Exporting data symbols in C# for NVIDIA Optimus

This is kind of a neat hack I ran across: At work were talking about if it was possible to export a native Win32 data symbol from a .NET application. The reason you would want to do this is because there is a method of controlling NVIDIA Optimus by doing so. Optimus tries to guess if you application needs the high performance GPU or not, but sometimes it guesses wrong. If you are a game developer you can force this by exporting a symbol like this from your binary (more info here):

extern "C" {
_declspec(dllexport) DWORD NvOptimusEnablement = 0x00000001;

That way when the driver loads it can check for this symbol and the value. I think the reason it's done this way is because calling in API would have to done after the driver is loaded, which is too late to choose which driver you are going to use (Intel vs. NVIDIA)...although this not an "official professional opinion". I didn't actually ask anyone at work so don't quote me. ­čÖé

The problem is you can't really do this with C# because there is no way of exporting a static integer. In fact there's no way of exporting anything. There is this NuGet package called UnmanagedExports however, it only lets you export symbols from a DLL, and only methods. Unfortunately for Optimus to detect the symbol it needs to be exported by the EXE itself. It's a bit unusual for EXEs to have exports in Win32, but not invalid.

So how does UnmanagedExports work exactly? Well it turns out in .NET you can actually roundtrip between a compiled binary and MSIL assembly pretty easily. Using the ildasm tool you can disassemble your combiled assembly into a .il file and .res file, edit them and then re-assemble them with ilasm. It also turns out that MSIL has a .export keyword you can place on methods to export them but the C# has no way of generating that opcode for some reason.

However, if we want to get creative, we can have a post-build step that disassembles our EXE, finds so specially named function (NvOptimusEnablementExporter_DontCallThis), inserts the attribute and then re-assembles the binary. UnmanagedExports adds some other stuff to make sure the calling conventions and marshalling code is correct to call the function from native code but we don't care about that since nobody is going to call this.

MSIL Before and After

MSIL Before and After

Ok, so that works. But now the problem is: we are exporting code, not data. Well in Win32 there isn't actually a difference. The export just signifies and address in the loaded binary that could be either depending on what the code expects. Our address definitely doesn't contain the right DWORD to control the Optimus state, it actually has a jmp into some code to initialize the .NET runtime. But that's OK, we can fix that.

In C# a class can have a static constructor, basically a function that runs on startup. We can create one that finds the address the symbol is pointing to and then overwrites the code the compiler has written there. This would cause a crash if anyone calls the function, but nobody does. The memory is also marked as read-only since it contains executable code, so first we need to make it writable. This all happends using native non-.NET APIs so we also need to get the native module handle of our assembly. Luckily we can assume the name of our DLL is the same as our assembly since we know we aren't running out of some run-time generated module.

class NvOptimusEnablementExporter
  static uint NvOptimusEnablement = 1;

  const uint PAGE_READWRITE = 0x04;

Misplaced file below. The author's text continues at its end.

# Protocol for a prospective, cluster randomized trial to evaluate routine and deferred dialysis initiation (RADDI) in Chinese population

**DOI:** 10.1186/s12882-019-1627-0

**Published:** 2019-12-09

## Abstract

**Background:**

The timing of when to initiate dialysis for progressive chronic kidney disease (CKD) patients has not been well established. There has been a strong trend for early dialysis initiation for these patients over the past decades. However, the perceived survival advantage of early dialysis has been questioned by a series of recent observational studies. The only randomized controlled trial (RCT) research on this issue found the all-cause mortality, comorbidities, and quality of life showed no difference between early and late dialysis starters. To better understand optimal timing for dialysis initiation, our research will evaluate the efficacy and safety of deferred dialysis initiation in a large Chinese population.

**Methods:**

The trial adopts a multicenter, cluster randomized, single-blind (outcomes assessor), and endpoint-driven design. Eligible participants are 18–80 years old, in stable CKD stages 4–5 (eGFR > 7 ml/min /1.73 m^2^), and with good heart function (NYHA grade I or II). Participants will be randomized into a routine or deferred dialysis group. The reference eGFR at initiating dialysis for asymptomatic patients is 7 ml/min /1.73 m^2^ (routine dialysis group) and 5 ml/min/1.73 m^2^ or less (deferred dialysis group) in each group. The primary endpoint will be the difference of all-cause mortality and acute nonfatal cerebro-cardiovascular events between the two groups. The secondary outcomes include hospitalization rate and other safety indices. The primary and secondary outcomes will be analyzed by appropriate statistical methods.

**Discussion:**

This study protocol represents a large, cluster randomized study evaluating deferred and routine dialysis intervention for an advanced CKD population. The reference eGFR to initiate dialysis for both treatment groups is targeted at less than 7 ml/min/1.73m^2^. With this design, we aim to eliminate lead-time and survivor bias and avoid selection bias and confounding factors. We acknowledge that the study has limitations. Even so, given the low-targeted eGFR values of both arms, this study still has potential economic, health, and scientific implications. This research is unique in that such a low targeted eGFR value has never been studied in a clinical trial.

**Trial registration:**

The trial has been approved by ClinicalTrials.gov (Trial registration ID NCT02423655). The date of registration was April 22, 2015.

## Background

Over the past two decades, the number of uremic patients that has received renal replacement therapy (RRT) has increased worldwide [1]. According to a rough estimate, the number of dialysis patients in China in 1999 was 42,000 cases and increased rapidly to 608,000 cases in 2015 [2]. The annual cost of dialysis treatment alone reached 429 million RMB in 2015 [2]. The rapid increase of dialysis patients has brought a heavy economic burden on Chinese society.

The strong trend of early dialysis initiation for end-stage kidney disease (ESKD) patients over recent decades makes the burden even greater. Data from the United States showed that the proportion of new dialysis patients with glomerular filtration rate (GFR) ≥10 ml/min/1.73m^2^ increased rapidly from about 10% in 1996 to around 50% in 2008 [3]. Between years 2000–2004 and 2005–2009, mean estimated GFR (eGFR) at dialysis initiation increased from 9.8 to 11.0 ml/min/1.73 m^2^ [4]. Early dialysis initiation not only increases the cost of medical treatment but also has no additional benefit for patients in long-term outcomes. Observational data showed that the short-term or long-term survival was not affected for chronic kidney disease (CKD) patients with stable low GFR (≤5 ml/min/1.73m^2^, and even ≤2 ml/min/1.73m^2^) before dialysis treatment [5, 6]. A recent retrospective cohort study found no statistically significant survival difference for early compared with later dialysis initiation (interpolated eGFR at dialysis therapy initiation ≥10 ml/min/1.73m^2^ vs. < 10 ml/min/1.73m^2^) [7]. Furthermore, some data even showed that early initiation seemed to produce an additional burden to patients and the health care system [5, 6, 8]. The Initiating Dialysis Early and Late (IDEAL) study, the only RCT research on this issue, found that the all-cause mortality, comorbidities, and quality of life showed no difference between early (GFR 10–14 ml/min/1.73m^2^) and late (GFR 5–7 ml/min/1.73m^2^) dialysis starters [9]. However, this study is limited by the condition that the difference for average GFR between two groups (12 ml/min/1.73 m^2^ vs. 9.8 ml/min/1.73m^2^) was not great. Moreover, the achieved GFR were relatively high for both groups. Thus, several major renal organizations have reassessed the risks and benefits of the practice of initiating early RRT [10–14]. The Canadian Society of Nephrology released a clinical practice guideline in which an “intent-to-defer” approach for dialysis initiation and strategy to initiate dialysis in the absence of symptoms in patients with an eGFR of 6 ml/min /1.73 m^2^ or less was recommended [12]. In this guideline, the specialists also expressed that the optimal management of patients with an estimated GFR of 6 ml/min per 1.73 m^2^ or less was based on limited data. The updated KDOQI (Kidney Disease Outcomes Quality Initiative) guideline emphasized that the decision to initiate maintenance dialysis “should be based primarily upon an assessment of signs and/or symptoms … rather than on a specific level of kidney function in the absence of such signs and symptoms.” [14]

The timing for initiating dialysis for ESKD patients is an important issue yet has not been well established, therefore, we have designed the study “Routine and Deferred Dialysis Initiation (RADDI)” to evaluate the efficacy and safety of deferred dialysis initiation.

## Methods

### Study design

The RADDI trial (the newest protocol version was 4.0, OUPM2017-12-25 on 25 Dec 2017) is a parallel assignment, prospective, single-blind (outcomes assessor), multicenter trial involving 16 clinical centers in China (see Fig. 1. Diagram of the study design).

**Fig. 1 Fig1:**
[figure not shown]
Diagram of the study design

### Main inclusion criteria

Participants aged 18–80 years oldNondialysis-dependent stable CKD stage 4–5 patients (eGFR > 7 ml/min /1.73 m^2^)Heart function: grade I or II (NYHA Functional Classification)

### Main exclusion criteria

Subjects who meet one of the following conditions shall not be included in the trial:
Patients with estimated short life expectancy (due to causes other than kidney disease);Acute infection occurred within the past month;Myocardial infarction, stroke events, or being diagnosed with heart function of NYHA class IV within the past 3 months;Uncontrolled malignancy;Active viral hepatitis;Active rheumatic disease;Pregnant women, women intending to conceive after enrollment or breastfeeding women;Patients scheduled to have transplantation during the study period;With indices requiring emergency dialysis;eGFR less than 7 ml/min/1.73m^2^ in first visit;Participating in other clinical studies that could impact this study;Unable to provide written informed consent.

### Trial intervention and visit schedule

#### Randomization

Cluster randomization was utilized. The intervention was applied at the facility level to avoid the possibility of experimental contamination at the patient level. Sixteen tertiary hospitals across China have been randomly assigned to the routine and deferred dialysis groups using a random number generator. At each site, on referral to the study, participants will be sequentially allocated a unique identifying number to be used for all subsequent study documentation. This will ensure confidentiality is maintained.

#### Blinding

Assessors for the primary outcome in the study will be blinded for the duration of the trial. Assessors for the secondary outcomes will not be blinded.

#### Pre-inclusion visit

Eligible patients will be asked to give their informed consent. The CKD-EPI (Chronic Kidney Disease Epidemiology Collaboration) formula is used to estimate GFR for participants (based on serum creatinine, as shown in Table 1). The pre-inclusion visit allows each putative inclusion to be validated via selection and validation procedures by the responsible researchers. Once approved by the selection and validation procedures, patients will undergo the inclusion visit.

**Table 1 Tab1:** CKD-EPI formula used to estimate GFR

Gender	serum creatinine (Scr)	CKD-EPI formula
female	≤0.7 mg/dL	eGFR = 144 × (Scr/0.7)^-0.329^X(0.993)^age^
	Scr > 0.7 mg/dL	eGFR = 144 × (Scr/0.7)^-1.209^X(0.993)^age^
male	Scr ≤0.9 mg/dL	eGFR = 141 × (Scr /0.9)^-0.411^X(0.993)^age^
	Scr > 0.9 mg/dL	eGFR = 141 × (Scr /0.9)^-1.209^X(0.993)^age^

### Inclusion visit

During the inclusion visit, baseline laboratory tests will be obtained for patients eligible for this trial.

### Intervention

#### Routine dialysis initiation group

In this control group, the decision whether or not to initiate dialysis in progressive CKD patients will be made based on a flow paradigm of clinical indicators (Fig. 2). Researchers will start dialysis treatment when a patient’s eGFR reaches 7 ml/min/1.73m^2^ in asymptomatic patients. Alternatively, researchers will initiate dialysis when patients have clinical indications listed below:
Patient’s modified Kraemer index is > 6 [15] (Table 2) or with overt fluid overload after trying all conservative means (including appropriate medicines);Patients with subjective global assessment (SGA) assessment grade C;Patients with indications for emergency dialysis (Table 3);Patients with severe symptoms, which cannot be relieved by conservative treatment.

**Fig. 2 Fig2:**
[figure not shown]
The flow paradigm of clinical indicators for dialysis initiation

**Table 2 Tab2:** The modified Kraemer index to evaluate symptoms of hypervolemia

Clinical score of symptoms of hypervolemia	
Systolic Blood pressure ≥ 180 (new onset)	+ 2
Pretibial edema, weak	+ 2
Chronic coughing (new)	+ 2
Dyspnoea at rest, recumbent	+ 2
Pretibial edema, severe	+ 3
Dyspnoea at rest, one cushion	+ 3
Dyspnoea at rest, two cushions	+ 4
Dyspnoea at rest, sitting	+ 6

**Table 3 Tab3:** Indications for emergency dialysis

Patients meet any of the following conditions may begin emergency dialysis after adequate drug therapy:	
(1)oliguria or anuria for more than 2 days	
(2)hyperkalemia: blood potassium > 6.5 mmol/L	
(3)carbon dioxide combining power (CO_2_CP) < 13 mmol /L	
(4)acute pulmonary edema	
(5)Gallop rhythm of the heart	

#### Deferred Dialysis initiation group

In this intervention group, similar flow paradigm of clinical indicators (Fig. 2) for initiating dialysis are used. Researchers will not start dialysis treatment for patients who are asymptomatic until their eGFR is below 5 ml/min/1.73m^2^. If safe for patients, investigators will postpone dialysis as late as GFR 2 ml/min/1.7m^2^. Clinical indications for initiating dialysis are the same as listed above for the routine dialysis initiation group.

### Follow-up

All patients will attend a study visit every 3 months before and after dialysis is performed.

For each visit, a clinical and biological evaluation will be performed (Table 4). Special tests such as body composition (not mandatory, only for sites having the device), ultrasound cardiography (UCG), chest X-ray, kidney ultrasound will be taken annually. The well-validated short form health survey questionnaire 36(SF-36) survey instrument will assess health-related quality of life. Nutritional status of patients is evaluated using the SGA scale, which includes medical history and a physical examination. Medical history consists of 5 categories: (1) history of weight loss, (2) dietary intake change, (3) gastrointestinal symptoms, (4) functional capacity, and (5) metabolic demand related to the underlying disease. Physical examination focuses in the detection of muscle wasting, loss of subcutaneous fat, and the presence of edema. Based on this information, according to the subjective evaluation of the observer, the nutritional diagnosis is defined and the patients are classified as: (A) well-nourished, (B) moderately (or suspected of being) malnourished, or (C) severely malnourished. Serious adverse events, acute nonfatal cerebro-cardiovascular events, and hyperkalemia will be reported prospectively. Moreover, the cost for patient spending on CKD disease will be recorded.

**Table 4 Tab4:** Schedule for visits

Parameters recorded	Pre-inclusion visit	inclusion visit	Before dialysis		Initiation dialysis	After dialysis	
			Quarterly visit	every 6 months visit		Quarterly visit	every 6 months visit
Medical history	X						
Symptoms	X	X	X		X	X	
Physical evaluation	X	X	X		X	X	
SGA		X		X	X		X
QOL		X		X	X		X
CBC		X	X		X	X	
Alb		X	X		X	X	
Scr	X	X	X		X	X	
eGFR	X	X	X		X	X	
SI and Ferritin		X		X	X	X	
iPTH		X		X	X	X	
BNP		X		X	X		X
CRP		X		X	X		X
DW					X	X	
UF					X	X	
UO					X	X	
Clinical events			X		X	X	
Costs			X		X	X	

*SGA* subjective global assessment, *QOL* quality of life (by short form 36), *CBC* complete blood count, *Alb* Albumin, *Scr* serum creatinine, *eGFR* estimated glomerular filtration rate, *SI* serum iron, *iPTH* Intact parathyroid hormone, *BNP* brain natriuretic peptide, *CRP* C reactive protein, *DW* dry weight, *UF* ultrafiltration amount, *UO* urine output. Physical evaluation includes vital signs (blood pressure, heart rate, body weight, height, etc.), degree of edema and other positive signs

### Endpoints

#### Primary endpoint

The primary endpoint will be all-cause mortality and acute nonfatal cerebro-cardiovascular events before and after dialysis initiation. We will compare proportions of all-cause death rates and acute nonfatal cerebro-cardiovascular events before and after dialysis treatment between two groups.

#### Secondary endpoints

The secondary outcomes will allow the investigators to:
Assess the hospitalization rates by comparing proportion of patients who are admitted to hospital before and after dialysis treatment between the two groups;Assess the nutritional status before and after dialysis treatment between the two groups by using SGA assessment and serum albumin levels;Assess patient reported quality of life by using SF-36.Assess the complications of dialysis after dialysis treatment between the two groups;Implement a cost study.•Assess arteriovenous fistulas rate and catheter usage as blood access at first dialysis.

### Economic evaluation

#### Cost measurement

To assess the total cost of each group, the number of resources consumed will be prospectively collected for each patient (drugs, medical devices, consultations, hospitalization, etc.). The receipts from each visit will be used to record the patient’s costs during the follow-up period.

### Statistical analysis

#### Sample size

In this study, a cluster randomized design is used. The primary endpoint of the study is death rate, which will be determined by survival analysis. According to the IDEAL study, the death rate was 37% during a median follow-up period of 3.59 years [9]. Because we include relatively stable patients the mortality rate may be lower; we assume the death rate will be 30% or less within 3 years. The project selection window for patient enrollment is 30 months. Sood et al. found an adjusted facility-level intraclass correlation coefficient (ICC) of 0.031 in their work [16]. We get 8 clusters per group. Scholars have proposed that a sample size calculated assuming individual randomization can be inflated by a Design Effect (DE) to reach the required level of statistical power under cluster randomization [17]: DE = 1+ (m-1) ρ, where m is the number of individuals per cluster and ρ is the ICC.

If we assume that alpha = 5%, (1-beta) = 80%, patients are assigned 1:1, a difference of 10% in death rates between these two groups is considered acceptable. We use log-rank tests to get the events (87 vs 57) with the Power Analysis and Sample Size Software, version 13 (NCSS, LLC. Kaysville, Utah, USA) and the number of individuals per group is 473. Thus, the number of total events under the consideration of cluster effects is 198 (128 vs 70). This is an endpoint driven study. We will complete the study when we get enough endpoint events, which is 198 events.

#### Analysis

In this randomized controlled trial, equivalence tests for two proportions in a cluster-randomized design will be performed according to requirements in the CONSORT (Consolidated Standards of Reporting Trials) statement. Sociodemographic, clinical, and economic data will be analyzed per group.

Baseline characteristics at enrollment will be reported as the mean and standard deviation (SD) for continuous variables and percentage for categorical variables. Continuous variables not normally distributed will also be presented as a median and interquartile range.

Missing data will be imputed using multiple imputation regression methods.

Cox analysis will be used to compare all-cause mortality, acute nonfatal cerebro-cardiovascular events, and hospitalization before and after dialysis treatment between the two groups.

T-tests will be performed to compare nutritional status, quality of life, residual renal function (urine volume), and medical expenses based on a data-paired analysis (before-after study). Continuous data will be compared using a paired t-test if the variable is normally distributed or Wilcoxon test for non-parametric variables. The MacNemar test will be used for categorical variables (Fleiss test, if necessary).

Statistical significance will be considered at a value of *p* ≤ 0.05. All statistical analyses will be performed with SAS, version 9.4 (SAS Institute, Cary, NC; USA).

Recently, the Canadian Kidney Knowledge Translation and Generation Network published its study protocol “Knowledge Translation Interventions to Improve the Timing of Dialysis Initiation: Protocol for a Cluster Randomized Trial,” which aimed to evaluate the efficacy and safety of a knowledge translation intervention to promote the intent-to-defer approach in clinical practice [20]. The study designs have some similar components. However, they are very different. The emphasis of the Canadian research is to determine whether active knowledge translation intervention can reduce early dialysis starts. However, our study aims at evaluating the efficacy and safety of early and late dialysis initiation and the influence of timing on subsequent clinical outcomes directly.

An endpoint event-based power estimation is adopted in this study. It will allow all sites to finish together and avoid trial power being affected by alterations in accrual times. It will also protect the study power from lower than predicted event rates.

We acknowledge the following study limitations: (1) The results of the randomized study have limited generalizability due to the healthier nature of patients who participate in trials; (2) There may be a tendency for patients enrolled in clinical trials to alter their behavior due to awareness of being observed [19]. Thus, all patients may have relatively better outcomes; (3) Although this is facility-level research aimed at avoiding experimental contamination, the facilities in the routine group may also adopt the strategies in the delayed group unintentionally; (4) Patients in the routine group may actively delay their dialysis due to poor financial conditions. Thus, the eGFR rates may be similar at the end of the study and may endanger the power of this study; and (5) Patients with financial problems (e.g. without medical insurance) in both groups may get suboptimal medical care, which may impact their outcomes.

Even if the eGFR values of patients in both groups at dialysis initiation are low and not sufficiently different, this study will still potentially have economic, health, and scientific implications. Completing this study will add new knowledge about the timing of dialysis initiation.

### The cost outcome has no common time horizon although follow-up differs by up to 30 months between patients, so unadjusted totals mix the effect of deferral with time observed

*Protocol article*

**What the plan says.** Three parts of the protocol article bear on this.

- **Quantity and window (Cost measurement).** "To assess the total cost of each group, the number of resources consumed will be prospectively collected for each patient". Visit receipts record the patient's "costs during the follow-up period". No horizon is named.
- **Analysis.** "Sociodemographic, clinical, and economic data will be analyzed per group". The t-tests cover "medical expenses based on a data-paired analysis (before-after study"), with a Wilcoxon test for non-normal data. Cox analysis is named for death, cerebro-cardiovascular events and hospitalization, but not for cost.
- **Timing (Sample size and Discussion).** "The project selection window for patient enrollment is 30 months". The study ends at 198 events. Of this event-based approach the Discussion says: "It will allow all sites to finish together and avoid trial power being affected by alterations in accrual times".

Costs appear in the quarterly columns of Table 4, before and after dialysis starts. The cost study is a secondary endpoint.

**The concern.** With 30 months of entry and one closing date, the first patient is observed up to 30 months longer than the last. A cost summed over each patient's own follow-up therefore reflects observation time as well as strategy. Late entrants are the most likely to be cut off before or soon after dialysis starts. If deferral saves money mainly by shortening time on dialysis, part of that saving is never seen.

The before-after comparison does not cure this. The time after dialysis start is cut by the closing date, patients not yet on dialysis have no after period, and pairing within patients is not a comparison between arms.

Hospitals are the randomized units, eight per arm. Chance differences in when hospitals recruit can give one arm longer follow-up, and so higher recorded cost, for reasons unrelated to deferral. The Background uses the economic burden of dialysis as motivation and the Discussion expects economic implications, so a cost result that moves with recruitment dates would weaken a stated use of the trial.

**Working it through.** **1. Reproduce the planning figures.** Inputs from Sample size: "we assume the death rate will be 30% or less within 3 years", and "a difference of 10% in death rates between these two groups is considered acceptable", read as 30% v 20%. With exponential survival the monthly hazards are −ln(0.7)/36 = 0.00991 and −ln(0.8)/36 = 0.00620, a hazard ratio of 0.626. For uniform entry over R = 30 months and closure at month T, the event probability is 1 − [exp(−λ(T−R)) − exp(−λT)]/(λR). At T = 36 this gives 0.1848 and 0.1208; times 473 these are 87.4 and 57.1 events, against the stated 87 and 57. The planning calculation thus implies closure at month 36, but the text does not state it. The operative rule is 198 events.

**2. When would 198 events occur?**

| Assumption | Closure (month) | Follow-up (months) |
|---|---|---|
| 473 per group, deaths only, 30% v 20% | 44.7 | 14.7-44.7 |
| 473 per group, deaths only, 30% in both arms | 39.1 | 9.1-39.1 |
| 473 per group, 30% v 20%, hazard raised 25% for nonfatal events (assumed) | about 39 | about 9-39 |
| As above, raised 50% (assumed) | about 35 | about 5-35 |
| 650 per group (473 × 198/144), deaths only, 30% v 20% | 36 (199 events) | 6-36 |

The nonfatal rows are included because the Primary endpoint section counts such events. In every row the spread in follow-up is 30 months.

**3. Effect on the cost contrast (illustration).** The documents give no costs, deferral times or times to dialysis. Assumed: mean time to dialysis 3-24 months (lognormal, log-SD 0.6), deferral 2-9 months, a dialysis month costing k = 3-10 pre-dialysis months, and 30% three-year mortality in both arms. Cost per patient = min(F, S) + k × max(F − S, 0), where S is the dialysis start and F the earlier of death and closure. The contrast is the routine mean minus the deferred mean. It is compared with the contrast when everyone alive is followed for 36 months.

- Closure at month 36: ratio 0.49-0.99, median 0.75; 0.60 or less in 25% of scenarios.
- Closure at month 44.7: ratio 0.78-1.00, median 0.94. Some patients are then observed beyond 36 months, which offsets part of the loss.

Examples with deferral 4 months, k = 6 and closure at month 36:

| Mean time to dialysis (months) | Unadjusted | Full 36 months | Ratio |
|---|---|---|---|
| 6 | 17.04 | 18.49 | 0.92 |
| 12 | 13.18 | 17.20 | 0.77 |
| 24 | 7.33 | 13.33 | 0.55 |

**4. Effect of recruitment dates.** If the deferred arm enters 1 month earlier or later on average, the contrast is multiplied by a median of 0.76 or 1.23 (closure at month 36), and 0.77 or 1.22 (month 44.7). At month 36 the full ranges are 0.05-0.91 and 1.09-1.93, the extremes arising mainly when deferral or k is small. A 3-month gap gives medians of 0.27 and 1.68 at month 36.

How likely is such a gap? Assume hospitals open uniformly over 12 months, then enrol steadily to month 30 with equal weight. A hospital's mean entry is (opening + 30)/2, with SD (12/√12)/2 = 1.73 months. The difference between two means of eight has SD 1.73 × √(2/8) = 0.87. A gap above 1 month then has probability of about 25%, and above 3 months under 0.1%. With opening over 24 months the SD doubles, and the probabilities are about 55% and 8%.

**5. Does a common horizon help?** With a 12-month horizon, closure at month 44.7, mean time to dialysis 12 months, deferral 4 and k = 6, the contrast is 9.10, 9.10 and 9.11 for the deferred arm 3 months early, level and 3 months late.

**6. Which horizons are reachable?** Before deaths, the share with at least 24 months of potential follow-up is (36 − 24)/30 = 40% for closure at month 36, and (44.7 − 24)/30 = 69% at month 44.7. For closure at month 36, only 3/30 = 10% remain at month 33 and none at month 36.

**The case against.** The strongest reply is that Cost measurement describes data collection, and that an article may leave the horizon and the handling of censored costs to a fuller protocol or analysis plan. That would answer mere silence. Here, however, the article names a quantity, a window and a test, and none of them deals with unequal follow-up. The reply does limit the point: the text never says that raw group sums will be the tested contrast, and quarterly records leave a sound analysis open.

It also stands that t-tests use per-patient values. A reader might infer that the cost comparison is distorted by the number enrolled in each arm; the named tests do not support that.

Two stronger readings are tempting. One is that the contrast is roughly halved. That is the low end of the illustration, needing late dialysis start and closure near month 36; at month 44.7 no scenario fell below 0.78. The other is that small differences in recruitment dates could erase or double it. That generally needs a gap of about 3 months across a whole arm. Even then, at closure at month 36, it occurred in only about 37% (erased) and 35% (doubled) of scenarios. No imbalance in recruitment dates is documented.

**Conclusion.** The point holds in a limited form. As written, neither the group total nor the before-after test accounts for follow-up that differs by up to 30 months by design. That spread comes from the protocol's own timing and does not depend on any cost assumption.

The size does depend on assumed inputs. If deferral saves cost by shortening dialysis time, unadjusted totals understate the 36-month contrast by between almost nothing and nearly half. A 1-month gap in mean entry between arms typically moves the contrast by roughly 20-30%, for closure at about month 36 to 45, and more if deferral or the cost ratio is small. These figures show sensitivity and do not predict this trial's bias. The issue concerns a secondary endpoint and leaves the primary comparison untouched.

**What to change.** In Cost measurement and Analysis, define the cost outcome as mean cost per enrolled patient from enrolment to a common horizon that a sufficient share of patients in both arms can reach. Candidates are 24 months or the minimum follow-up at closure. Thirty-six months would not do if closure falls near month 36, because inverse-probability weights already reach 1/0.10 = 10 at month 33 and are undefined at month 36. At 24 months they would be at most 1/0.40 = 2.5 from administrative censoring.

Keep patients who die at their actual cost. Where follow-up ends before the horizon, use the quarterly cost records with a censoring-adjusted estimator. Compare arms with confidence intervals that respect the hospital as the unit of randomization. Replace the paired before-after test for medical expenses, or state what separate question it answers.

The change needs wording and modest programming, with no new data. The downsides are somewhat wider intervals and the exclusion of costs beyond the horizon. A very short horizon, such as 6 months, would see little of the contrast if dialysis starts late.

[DllImport("kernel32.dll", SetLastError = true)]
  static extern bool VirtualProtect(IntPtr lpAddress, uint dwSize, uint flNewProtect, 
   out uint lpflOldProtect);

  [DllImport("kernel32.dll", CharSet = CharSet.Ansi, ExactSpelling = true, SetLastError = true)]
  static extern IntPtr GetProcAddress(IntPtr hModule, string procName);

  [DllImport("kernel32.dll", SetLastError = true, CharSet = CharSet.Auto)]
  static extern bool GetModuleHandleEx(uint dwFlags, string lpModuleName, out IntPtr phModule);

  static NvOptimusEnablementExporter()
    Assembly thisAssembly = Assembly.GetExecutingAssembly();
    IntPtr myNativeModuleHandle = IntPtr.Zero;
        thisAssembly.ManifestModule.Name, out myNativeModuleHandle))
      IntPtr nvExportAddress = GetProcAddress(myNativeModuleHandle, "NvOptimusEnablement");
      if (nvExportAddress != IntPtr.Zero)
        uint oldProtect = 0;
        //make it writable 
        if (VirtualProtect(nvExportAddress, 4, PAGE_READWRITE, out oldProtect))
            uint* dwordValuePtr = (uint*)nvExportAddress.ToPointer();
            //overwrite code that will never be called with the dword the driver is looking for
            *dwordValuePtr = NvOptimusEnablement;
          VirtualProtect(nvExportAddress, 4, oldProtect, out oldProtect);
        Console.Error.WriteLine("You didn't hack the MSIL output!");


  //This magic name is found by regex in the post-build step
  private static void NvOptimusEnablementExporter_DontCallThis()


This needs to happen before the display driver DLL is loaded and queries the symbol, but that should usually be the case since the DLL is loaded when you create D3D device or OpenGL context and not a startup.

I haven't actually tested beyond verifying the export is correct since I don't have an Optimus system on hand, but if anyone is interested the code is here: https://github.com/lmagder/OptimusEnablementNET


2 responses to “Exporting data symbols in C# for NVIDIA Optimus”

  1. Amit Tsur

    Hey, thanks, it’s working for me.

    How can I alter it to support both AMD and Nvidia cards? AMD have a similar way of requesting high performance:

    extern “C”
    __declspec(dllexport) int AmdPowerXpressRequestHighPerformance = 1;

    Do I need to add another DontCallThis, add another post build step and copy-pase the content of the external if statement with 8 instead of 4?


Leave a Reply